An academic boycott of Israel has gathered steam in the wake of the latest fighting between Israel and Hamas and the resulting devastation of homes, schools, universities, mosques and utility plants in Gaza.
Since the war began, more than 2,000 Palestinians and 67 Israelis have been killed and at least three universities and 148 schools destroyed in Gaza. Electricity, clean water and working bathrooms are in scarce supply. About 220,000 refugees are crammed into U.N. schools, according to the United Nations Relief and Works Agency, making it impossible for the school year to start.
The devastation has increased support for the Palestinian Campaign for the Academic and Cultural Boycott of Israel, according to the boycott’s organizers. The boycott, which started in 2004, asks academics to refrain from any form of cooperation with Israeli institutions, to block international financing for Israel academic projects and to support Palestinian institutions directly. Many academics disagree with the boycott and call it naïve or irrelevant, but it and similar efforts have nevertheless picked up speed in the last few weeks.
On August 17, the rectors in charge of 128 out of all 180 universities in Turkey came out in favor of the boycott. Ten days earlier, 1,200 Spanish professors issued a demand to their university leaders to “break academic relationships with Israel.” Earlier in the month the National Union of Students in the United Kingdom voted for a boycott of Israel.
“All of these are just examples of the boycott intensifying as a result of the attacks on Gaza,” says Samia Al-Botmeh, a member of the boycott campaign and professor of women’s studies at Birzeit University in the West Bank.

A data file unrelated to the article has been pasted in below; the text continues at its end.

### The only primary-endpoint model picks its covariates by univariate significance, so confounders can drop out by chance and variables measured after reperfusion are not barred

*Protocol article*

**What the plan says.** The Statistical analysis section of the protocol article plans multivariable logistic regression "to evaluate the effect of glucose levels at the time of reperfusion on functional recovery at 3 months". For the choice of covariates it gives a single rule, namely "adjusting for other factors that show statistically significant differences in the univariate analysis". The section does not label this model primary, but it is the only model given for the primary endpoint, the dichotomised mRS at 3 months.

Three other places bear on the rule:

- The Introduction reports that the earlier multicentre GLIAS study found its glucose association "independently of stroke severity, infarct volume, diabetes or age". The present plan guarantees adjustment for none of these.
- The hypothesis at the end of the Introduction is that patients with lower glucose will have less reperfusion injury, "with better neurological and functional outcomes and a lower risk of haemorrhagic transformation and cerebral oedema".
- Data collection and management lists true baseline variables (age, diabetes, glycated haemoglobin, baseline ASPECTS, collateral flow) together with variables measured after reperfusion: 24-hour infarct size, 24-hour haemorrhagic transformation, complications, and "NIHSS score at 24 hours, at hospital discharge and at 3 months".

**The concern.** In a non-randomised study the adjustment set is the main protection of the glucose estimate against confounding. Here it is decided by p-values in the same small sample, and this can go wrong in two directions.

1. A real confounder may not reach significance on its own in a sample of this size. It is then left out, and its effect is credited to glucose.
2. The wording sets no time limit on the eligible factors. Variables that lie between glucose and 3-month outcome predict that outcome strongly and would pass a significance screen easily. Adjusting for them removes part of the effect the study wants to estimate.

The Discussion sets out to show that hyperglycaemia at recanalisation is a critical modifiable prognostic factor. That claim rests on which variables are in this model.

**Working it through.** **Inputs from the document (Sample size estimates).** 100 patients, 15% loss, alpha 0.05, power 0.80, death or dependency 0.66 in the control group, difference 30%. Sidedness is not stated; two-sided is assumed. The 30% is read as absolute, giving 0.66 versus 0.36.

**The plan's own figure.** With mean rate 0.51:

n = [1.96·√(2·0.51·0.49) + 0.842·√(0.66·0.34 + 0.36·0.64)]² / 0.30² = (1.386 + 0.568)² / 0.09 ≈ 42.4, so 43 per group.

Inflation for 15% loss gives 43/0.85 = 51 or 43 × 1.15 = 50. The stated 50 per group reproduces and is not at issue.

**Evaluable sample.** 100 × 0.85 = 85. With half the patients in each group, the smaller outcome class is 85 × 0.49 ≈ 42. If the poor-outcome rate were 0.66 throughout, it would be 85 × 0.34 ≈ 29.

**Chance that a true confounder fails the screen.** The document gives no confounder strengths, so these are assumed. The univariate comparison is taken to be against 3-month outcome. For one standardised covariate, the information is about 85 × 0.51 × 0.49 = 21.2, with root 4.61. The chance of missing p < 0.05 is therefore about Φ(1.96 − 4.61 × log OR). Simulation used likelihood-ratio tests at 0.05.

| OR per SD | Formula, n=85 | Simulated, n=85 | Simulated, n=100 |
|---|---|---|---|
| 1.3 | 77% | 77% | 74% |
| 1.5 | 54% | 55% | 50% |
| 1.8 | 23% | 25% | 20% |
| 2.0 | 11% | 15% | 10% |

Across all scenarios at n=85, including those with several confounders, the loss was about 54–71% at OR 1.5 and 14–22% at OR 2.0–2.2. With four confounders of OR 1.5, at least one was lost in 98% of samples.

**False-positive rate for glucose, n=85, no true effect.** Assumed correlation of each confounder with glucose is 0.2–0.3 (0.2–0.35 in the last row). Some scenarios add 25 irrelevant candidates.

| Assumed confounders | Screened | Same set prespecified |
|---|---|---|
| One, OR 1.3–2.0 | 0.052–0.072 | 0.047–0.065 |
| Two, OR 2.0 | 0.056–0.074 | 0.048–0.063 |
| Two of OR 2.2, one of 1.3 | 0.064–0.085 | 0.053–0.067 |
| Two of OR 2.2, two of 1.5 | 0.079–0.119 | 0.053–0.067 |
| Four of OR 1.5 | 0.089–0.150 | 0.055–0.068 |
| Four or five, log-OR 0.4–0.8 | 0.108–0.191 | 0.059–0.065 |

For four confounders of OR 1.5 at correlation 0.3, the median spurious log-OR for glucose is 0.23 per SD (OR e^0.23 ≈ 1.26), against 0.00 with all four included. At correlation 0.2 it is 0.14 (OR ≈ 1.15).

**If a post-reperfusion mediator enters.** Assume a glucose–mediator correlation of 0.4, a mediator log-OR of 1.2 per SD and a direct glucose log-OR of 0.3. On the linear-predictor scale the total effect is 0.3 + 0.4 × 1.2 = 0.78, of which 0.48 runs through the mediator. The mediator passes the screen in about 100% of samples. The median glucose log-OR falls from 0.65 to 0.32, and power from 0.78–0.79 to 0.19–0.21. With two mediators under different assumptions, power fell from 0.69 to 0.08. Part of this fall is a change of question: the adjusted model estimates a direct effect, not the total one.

The American Studies Association decided to back the boycott last December before the Gaza war. Rachel Rubin, a professor of American Studies at the University of Massachusetts Boston and a member of the association, says she was proud of the decision.
“I am in favor of boycotting Israeli institutions, not specific people, because I believe in academic freedom,” she says. Rubin is angered by the inability of Palestinian students and academics to come and go from the territories freely. “I came of age during the anti-apartheid movement and I see a lot of powerful echoes between the two situations.”
Rubin adds that Israel is highly dependent on American money and political support. She says that the more U.S. universities spurn Israeli institutions, the more attention the issue is going to get: “I bet most Americans couldn’t find Palestine on a map and we’re trying to use what tools we have to change that.”
Simona Bar-Haim at Ben-Gurion University is part of the Israeli side of a collaborative effort with Palestinian scientists to improve the rehabilitation of teenagers with cerebral palsy. “We are doing a tremendous job for disability advocacy in the region and I don’t want to wait for politicians to bring about a peace for us to do this,” she says.
Bar-Haim describes herself as a “die-hard lefty” and is far from approving Israeli government policy, but believes that those in Europe and North America who get involved with the boycott are misled. “It’s a very superficial thing to do. I think they’re sitting comfortably in cafés with a cappuccino and saying that ‘something must be done.’” She says one of the only ways a lasting peace will be achieved is through Israeli and Palestinian interactions that don’t involve weapons.
The boycott organizers disagree. “The Palestinians working with Israelis are normalizing a colonial process,” says Al-Botmeh. “They’re pretending that the Israeli scientist is just like any researcher, but they’re part and parcel of the oppression. Cooperation works in Israel’s favor because with careful marketing it whitewashes their crimes.”